‘Wifelike’ Review: A Cool Techno-Thriller That Teach Us We Are All Looking for Love

Wifelike

Science fiction, more than any other genre, allows storytellers to go into the future and speculate about what is going to happen to us, human beings, both as a society and as individuals. Technology has been growing rapidly in the last two decades, and it is really difficult to go beyond what technology allows us to do today. What seemed like a fantasy just a few years ago ends up being a reality now, both on the good and bad sides of the argument. It is hard to keep up.

Artificial intelligence is still one of those far frontiers. It seems inevitable that we will reach the singularity sooner rather than later. Digital assistants, such as Alexa, have become a daily part of our lives, and the way these programs learn to reach and satisfy our needs seems to be exponentially faster each day. Before we reach that fateful day, storytellers keep pushing the idea of A.I. and how it will change us. Some arguments say the change will be a good thing, while others are not so optimistic.

Wifelike is a new science fiction film that deals exactly with this idea. The film pulls from many sources, from a classic novel like “The Stepford Wives” to the latest Quantic Dream video game “Detroit: Become Human” as well as many other shows and films. The result is a film that tries to do a lot within the limits of its budget. Yet, sometimes the production design fails to realize the future the story is trying to immerse us in. The story itself and the ideas are compelling enough to maintain the suspense going from start to finish.

Wifelike

Wifelike is a film written and directed by James Bird, and tells the story of William, an officer working for the Wifelike company. William recovers missing Wifelike products, which in this case are A.I.constructs in the bodies of very attractive males and females. These A.I. beings are used mostly for pleasure by those who buy them. When Williams receives his own A.I. companion, things start going awry as a mysterious organization seems to be interested in his particular companion.

The film is filled with ideas coming from all over the place. Like we said before, The Stepford Wives seems to be a strong reference here. The concept of women being made into robots just to be enslaved by sleazy men is present throughout the movie. The film also takes a lot from the magnum opus of this type of film, Blade Runner. William, the main character, is basically a blade runner as he runs around catching companions who have gone wrong. It makes for some of the best scenes in the movie.

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At times, it seems like Bird took some plot points from Blade Runner itself and then created what-if moments around them. It all makes for an interesting exploration of how replicants or in this case, companions, would change our way of life. There is some great world-building being done here, and the exposition used to give this information to the audience is often done in an unobtrusive way. There are a couple of scenes that are clearly only meant for the audience as characters speak about things they already know, but these are infrequent.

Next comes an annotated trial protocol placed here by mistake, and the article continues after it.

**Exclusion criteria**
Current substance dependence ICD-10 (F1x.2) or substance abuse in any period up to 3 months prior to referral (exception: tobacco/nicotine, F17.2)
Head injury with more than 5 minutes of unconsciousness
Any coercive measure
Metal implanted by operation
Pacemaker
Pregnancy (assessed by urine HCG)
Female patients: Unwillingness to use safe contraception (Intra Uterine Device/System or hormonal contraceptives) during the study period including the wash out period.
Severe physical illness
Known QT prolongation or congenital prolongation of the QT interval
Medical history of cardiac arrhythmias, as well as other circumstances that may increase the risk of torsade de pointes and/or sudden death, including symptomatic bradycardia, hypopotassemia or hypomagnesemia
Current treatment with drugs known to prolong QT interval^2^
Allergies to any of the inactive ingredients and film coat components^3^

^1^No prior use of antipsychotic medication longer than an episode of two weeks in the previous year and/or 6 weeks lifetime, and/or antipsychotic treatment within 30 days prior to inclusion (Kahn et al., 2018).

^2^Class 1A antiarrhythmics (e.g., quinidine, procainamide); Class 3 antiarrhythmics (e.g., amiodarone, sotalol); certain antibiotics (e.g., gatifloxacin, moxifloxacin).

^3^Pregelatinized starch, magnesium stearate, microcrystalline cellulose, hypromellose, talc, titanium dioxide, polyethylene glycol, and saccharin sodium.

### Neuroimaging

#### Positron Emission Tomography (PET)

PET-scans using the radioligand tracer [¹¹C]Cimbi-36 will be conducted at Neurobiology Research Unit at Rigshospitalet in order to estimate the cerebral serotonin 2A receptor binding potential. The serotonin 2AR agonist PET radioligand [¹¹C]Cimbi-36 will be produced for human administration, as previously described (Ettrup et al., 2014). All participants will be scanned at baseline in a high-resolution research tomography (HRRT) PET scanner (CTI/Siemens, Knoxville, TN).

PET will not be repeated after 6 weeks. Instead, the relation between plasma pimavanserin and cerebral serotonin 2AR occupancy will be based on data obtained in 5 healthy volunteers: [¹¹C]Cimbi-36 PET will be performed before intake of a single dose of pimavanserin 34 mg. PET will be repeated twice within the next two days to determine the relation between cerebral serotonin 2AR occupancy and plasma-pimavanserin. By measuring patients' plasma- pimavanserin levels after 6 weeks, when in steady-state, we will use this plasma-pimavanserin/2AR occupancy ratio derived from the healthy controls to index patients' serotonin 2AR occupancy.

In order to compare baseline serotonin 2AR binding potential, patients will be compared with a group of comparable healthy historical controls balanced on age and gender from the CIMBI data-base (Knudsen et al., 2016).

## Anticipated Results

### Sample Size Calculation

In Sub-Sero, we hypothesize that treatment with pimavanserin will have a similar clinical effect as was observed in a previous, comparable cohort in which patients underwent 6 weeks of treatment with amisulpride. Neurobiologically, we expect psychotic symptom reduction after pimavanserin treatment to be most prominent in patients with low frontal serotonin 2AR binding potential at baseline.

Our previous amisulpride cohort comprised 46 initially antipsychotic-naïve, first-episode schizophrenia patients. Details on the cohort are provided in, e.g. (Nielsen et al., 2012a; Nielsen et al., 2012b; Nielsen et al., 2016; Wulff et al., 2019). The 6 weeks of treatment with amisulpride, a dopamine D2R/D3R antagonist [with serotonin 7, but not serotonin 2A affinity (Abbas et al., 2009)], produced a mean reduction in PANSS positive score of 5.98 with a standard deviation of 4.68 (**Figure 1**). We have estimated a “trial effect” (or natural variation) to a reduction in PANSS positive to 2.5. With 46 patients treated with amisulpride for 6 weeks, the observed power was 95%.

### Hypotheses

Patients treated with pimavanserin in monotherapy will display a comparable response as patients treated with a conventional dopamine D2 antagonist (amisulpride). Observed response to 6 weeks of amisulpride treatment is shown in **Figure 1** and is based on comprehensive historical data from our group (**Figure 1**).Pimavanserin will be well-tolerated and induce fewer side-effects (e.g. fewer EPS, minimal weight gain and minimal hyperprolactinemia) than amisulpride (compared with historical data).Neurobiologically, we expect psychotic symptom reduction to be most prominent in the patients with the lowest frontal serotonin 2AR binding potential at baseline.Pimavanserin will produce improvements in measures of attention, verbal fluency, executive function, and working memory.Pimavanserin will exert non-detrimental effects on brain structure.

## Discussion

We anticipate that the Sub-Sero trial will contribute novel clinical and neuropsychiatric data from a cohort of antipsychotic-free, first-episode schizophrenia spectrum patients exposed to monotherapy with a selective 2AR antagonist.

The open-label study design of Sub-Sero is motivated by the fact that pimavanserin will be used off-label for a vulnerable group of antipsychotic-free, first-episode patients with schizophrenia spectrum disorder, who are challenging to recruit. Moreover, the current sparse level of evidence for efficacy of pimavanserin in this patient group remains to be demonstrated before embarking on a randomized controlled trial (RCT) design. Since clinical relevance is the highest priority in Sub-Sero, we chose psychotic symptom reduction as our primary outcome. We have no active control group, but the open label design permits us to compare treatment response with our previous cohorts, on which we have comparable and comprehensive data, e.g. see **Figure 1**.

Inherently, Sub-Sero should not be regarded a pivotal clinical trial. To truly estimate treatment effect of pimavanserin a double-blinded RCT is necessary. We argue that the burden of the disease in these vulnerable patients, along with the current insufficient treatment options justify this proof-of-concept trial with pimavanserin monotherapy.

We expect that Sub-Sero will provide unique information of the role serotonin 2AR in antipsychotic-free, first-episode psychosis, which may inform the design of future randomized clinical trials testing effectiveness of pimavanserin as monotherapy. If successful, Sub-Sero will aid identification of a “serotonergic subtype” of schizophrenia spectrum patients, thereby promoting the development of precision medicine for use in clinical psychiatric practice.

The world-building is great, and the ideas are intriguing. However, if there is one aspect of the film that cannot be compared to the films from which it was inspired, it is the aesthetic. Wifelike isn’t a big budget production, and while the movie is shot in a very competent way, the production design seems to suffer from a lack of resources. The movie tries to sell this futuristic world, but it doesn’t have the money to fully realize it on screen.

Wifelike

Maybe, it would have been better to do with the “5 minutes into the future” aesthetic in the vein of, for example, “Looper” a film that tells us that in the future things are not so different designwise. Some of the gadgets Wifelike uses during certain scenes end up taking us out of the film instead of putting us in there. It doesn’t ruin the movie, but it makes you wonder what Bird and his team could have done if they had a bit more money to create their world.

At the core of the film there is a mystery plot that, while functional, feels like it drags a bit, and some revelations towards the end feel more like a post-credit scene than an actual ending. The implications are interesting, and it would make a good sequel, but at the same time, they are not as strong to make you feel completely satisfied when the credits start rolling.

Wifelike might not be a visual treat, but it makes up for it by using familiar ideas in a new fashion, having great performances from its actors, and also being quite entertaining. Let’s hope Bird can follow up this story and take it to its ultimate consequences if that is what he wants to do. Let’s hope he can get a bit more money to fully create a believable vision of the future on-screen.

SCORE: 7/10

  • Nelson loves all things related to storytelling. He has spent most of his life studying narrative, applied across all mediums; film, TV, books, and video games. Mulholland Drive is his favorite film.